Lost in The Ark

Young Adult - Coming of Age
285 Pages
Reviewed on 02/15/2023
Buy on Amazon

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Author Biography

VAL AGNEW grew up in New England where she spent a year living in an evangelical school with strong cultish tendencies. When she got the courage to break free from their teachings, she packed a U-Haul and followed the warm weather to San Diego. There, she worked in the communications field and met her husband. They have one amazing nature-loving daughter.

Her travel essays have appeared in the San Diego Union Tribune and her poetry has been published in Tidepools: A Journal of Ideas at MiraCosta College. She is active with the Big Brothers Big Sisters organization with a focus on mentoring girls in military families. Her passion is haunting local and distant cemeteries in search of angel statues.

You can learn more at www.valagnewauthor.com.

    Book Review

Reviewed by Vincent Dublado for Readers' Favorite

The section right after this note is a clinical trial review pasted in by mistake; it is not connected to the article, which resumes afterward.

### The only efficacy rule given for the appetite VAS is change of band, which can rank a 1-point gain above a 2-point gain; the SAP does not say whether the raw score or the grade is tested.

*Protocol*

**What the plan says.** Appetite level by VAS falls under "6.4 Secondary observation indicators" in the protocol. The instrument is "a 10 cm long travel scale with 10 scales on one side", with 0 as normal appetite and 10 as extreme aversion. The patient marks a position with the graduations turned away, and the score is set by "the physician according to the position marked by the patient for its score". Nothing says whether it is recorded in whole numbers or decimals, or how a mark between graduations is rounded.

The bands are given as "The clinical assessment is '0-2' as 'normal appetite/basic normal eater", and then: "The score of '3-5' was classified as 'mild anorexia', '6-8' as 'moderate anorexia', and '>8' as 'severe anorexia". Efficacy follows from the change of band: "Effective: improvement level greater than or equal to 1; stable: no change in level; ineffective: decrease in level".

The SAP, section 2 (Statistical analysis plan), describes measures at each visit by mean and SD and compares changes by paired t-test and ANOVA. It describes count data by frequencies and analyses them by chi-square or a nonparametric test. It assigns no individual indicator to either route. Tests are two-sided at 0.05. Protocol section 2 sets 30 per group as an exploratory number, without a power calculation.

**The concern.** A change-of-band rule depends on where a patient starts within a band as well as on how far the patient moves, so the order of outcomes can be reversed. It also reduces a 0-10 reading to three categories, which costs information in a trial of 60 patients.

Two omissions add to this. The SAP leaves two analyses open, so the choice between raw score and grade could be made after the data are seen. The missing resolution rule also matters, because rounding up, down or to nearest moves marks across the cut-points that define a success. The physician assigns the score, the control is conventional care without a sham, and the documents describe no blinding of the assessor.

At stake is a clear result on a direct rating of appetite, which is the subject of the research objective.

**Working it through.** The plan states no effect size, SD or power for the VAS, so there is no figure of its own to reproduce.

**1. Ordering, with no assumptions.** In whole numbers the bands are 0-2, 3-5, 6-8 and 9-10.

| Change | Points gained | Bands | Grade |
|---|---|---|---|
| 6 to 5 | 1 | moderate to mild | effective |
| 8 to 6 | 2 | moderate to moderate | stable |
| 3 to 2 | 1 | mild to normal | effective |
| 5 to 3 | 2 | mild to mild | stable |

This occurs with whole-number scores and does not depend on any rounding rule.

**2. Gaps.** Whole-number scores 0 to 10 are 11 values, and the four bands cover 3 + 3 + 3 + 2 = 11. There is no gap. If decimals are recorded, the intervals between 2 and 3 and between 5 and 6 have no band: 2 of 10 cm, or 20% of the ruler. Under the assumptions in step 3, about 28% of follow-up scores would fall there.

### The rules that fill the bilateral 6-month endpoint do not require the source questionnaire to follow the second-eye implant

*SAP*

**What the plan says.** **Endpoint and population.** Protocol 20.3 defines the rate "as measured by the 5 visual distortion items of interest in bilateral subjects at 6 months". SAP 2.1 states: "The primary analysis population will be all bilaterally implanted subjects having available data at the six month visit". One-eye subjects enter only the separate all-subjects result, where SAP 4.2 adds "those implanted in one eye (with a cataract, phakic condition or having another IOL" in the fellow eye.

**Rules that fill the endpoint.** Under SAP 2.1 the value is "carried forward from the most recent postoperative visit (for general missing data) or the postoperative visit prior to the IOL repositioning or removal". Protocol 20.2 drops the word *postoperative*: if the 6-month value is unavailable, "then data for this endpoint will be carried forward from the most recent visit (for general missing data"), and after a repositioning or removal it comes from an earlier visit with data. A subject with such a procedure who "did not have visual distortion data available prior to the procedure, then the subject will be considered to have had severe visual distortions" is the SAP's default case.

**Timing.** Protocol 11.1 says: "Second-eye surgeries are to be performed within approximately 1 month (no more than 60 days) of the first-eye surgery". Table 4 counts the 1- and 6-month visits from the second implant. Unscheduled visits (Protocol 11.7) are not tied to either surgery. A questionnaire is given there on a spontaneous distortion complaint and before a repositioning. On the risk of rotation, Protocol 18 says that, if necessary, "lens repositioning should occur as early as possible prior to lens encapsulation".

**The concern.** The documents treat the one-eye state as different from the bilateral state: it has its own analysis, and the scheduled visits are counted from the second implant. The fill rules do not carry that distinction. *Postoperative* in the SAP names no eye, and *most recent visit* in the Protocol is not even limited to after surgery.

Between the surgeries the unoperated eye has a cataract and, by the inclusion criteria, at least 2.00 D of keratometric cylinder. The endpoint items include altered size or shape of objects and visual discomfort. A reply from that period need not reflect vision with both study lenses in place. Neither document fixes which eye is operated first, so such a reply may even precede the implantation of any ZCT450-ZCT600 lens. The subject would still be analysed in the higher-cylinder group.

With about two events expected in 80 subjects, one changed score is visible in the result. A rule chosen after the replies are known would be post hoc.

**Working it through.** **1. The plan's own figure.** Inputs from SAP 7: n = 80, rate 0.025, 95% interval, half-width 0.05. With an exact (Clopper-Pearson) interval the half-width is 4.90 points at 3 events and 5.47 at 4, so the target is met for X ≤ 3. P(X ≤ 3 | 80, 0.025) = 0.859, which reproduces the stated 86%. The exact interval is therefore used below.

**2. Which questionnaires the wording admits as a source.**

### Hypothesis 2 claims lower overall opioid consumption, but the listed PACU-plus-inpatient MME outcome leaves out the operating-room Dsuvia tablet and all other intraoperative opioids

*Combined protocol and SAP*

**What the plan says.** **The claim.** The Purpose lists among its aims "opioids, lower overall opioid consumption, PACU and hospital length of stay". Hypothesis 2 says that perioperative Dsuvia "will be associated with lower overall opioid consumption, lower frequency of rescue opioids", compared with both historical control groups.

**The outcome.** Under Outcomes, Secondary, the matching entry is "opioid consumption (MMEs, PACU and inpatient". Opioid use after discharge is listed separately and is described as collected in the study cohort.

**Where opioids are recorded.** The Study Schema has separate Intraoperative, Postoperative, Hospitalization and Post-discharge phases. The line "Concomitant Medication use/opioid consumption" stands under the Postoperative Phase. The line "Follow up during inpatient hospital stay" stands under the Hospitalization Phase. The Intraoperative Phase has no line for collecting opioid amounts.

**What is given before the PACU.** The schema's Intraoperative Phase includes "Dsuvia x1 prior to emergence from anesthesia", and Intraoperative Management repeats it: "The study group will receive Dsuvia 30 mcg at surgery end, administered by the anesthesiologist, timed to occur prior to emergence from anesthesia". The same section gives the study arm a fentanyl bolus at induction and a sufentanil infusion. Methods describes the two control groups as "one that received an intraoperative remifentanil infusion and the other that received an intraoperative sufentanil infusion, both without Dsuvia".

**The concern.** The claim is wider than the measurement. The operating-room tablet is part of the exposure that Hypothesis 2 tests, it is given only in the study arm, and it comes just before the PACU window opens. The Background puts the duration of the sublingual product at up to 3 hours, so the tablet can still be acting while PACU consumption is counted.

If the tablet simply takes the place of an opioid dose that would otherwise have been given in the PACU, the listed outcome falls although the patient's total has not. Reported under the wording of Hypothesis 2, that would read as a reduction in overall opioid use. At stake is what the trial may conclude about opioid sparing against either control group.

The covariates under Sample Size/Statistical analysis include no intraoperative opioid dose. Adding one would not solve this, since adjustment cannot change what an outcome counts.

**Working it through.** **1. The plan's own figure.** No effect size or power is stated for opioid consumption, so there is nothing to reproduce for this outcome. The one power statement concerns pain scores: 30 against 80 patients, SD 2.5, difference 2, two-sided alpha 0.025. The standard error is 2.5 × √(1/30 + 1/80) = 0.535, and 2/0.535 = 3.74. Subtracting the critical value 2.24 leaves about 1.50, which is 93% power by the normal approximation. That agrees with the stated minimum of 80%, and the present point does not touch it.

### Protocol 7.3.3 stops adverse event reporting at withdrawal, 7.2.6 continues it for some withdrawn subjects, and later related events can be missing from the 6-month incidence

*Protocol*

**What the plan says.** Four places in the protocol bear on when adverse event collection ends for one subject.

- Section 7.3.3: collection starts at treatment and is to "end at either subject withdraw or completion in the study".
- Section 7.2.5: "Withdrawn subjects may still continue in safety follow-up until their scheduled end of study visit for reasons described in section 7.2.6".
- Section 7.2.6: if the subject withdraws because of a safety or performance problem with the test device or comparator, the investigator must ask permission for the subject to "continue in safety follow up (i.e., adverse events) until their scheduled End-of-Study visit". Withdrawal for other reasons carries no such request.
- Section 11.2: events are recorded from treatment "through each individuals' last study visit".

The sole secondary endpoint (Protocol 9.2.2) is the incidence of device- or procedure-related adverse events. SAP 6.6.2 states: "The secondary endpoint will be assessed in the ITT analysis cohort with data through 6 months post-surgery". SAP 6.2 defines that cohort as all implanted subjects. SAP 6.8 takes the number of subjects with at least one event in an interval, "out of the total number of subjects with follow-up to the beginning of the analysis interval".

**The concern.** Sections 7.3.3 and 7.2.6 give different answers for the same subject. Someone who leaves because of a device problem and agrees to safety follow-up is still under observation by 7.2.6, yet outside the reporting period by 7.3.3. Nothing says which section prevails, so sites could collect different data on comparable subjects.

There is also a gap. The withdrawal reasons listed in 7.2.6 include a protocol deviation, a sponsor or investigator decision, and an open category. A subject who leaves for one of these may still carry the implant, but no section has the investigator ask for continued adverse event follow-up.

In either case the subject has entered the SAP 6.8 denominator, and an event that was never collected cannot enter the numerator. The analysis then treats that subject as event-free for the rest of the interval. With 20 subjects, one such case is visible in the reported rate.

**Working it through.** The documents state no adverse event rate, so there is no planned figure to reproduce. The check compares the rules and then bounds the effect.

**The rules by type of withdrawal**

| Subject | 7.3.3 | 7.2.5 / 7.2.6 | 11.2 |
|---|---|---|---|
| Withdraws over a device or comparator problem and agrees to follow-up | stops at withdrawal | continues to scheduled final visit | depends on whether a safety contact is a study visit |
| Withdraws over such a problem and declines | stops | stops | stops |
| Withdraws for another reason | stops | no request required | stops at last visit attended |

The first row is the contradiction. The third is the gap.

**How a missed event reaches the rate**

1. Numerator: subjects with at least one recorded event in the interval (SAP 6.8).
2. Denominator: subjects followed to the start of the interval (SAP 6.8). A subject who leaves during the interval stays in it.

Lost in The Ark by Val Agnew is a powerful coming-of-age story that explores family, faith, religion, and independence. Kate Bennett and her sisters learned three things from their mother: how to cook, how to clean a house, and most importantly, to leave her the hell alone. But when her mother succumbs to a blood clot in her brain, Kate remembers a pastor’s voice reverberating in her head: Trust God to smash obstacles. Kate had been dreaming of joining a religious organization called The Ark. Now that her mother is no longer around to forbid her from joining what she believed is a cult, there’s no stopping Kate from what she thinks is the fulfillment of her dream and her escape from her dysfunctional family. Within the confines of The Ark, Kate experiences the opposite of what she has always perceived the organization to be.

Lost in The Ark is a tale that may become widely shared much like Go Ask Alice. It serves as a reality check for young readers as to what happens when they fall short of managing their independence. Similarly, it teaches everyone to exercise critical thinking when it comes to charismatic leaders and the institutions they represent. There’s often something fishy about the business of salvation, the people who sell it, and why many of us are drawn to it. Val Agnew presents a strong narrative in short chapters that sustain your interest in the plot and keep you turning pages. It doesn’t take too long before you understand the aesthetic, moral, and pedagogic value of the storyline. It’s easy to remember The Ark’s stance on homosexuality is based on their literal interpretation of Scripture, one that begins to push Kate into doubt. This read is engrossing and it’s worth your time.